Idaho legislative committee hears from opponents of BLM’s proposal to protect public lands

Rule would address conservation and public land management — amid drought, wildfires, other drastic changes in the West

By: - May 9, 2023 8:02 pm
Idaho Committee on Federalism

The Idaho Legislature’s Committee on Federalism meets May 9 at the Idaho State Capitol in Boise. (Clark Corbin/Idaho Capital Sun)

An Idaho legislative committee that was created to be a check on federal power met Tuesday, taking testimony against a proposed federal rule on conservation and public land management — amid drought, wildfires and other drastic changes in the West.

The Idaho Legislature’s Committee on Federalism heard from a prepared lineup of witnesses that included Idaho agriculture and business groups. The meeting was open to the public.

The Bureau of Land Management and the Biden administration published the new public land rule last month. The BLM is accepting public comment until June 20. Anyone can provide a public comment online, at The bureau had received more than 12,000 public comments as of May 9, with 42 days left in the public comment period.

The new proposed rule on conservation and land health is necessary to better manage public lands in response to climate change, historic droughts, large wildfires and severe storms that are being experienced across the West, BLM officials said in a press release before they published the proposed rule April 3.

Speakers who opposed the rule told Idaho’s GOP-controlled federalism committee at Tuesday’s meeting in the Idaho State Capitol that the rule could prioritize conservation over grazing, recreation, motorized vehicle usage and mining.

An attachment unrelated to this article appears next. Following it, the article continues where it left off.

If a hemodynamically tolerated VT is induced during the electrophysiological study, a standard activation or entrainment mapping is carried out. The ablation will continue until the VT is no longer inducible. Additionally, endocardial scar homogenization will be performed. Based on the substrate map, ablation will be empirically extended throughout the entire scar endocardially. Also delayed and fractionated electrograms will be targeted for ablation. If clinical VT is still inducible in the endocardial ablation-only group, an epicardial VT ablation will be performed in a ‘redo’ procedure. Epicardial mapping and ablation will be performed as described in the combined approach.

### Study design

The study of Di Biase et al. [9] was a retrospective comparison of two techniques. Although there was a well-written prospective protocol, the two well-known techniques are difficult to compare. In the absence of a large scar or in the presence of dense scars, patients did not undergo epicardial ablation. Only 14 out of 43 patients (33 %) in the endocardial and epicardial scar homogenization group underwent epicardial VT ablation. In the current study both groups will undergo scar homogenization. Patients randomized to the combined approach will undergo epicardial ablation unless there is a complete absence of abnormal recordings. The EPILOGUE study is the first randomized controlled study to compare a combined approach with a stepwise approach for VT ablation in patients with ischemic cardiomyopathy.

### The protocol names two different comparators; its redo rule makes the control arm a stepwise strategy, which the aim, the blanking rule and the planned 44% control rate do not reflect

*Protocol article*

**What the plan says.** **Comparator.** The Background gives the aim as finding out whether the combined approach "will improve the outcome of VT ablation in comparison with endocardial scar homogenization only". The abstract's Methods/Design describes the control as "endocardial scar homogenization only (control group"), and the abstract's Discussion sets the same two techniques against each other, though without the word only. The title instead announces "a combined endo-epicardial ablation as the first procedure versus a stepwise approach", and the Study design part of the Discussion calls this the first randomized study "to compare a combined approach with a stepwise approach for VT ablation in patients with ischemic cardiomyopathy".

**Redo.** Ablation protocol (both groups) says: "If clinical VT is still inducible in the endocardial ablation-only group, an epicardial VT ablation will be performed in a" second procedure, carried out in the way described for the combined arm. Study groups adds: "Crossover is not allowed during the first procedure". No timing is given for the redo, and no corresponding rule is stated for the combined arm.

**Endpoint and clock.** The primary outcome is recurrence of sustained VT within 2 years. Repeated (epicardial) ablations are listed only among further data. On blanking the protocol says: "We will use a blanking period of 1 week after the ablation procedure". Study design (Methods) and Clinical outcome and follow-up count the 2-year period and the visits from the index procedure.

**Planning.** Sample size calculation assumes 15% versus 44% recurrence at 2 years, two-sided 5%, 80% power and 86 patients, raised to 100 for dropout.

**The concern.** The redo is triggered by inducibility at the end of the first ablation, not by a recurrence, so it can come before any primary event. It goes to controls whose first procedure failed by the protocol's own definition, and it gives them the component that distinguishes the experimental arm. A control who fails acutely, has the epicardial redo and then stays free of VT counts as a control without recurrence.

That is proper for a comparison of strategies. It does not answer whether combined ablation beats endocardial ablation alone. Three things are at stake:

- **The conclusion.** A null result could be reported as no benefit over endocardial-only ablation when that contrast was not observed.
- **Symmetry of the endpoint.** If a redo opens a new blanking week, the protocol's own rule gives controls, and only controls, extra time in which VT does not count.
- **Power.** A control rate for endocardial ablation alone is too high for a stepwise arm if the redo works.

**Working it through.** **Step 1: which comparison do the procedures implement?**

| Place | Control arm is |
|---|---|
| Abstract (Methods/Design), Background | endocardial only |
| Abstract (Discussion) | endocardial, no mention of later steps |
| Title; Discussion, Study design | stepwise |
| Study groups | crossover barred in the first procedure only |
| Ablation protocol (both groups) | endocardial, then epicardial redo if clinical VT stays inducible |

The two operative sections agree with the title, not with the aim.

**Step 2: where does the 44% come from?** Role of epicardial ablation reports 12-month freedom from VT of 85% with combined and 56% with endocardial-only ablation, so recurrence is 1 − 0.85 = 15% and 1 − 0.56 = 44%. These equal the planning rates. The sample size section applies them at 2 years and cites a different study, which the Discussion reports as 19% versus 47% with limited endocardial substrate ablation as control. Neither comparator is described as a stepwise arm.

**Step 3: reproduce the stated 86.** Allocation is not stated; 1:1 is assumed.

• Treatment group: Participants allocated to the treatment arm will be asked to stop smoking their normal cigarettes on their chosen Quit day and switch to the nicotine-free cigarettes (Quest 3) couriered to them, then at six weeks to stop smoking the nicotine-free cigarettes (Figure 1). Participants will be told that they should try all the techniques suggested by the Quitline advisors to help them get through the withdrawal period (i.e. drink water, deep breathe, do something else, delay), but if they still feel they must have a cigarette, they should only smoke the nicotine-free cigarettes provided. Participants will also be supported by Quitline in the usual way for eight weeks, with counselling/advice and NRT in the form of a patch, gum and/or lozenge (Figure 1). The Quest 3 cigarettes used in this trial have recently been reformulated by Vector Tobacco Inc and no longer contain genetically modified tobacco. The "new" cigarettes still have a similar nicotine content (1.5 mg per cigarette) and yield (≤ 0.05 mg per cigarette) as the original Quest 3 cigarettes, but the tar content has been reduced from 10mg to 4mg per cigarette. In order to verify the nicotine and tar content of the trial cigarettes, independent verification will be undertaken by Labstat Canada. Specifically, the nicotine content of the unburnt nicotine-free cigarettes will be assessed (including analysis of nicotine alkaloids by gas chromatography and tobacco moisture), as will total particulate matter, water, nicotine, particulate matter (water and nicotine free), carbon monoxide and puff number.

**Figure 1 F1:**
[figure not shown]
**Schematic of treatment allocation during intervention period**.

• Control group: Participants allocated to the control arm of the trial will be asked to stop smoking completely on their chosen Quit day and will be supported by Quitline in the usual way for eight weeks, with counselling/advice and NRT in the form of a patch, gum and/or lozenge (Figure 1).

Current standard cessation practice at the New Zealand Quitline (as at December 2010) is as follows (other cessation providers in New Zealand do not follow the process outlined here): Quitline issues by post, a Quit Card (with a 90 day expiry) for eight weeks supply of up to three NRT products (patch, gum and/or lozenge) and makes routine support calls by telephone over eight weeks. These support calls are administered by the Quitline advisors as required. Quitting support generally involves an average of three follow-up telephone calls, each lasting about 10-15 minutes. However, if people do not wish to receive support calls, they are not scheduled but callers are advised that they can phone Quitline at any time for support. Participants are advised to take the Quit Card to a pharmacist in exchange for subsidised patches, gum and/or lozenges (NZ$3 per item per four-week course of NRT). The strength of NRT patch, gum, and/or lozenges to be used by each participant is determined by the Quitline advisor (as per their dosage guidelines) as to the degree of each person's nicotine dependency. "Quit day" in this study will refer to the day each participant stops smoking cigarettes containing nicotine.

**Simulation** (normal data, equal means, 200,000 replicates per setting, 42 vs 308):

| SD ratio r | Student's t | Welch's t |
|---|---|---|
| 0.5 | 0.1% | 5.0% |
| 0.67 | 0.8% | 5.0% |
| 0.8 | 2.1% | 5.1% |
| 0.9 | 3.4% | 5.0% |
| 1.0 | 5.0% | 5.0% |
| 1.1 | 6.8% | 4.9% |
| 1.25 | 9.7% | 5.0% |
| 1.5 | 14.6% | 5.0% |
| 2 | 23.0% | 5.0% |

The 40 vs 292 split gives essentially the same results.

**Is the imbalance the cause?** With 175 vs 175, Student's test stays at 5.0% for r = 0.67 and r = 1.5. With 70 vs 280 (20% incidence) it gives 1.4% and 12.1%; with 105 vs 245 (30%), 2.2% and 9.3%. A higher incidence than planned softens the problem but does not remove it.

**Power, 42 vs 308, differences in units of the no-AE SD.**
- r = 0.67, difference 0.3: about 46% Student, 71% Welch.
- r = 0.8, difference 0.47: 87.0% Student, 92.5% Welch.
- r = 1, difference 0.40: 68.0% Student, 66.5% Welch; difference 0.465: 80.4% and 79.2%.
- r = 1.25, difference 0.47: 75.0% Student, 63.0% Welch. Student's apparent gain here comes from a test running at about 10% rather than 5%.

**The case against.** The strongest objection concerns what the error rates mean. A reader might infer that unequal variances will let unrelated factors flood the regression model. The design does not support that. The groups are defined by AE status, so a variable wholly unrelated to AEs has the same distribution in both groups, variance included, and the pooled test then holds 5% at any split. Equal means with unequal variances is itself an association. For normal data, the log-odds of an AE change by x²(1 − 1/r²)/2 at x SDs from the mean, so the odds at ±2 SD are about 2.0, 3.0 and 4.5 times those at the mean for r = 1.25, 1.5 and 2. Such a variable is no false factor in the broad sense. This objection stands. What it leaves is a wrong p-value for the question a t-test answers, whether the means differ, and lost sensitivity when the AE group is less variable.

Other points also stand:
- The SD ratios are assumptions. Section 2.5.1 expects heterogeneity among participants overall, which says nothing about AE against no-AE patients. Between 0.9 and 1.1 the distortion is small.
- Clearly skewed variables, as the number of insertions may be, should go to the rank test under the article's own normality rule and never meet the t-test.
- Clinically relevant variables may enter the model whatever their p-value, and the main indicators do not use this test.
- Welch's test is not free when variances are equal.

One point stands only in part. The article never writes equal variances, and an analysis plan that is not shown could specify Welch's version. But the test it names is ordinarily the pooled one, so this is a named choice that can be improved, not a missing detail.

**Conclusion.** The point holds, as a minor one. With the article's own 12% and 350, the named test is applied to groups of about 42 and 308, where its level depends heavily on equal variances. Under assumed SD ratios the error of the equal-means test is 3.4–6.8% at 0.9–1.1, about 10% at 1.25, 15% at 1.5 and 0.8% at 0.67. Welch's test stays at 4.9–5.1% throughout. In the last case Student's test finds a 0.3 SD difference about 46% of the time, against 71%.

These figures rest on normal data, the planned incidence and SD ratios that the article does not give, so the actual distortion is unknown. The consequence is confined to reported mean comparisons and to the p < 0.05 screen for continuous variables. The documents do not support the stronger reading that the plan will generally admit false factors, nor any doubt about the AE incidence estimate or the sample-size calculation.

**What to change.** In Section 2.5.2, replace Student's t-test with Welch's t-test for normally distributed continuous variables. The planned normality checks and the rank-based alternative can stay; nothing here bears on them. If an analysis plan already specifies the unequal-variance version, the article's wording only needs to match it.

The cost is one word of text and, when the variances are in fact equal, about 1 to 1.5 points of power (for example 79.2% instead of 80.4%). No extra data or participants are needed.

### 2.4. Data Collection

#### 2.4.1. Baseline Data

Those speakers included representatives from:

  • U.S. Rep. Russ Fulcher’s office
  • J.R. Simplot Co.
  • Idaho Farm Bureau Federation
  • Idaho Water Resources Board
  • Idaho Recreation Co.

Idaho’s 2023 legislative session adjourned April 6. The Committee on Federalism is an interim committee, meeting during the legislative off-season. The committee includes eight Republicans and two Democrats and is charged with monitoring federal laws and regulations that may affect Idaho. 

In recent years, the committee has served as a sort of launching pad for the Idaho Legislature to push back against federal policies and laws it disagrees with, including COVID-19 restrictions and environmental, social and governance standards

Everyone who spoke during Tuesday’s meeting was scheduled to speak in advance, according to the meeting’s agenda

There was no testimony from conservation groups or members of the public. Nobody from the Bureau of Land Management, or who was in favor of the public lands rule, spoke to legislators. 

Lori Lusty, senior environmental engineering manager for J.R. Simplot Co., told the federalism committee that the Bureau of Land Management allows multiple uses for public lands, making the land available for mining, oil and gas extraction, hunting, fishing, recreation and grazing. Under the proposed rule, Lusty worries that conservation leases and the ability for the BLM to designate areas of critical environmental concern would place additional limits on mining on Bureau of Land Management land. 

“The long history of land management is that, with very few exceptions, once lands are designated for conservation purposes, they are no longer available for multiple uses,” Lusty said.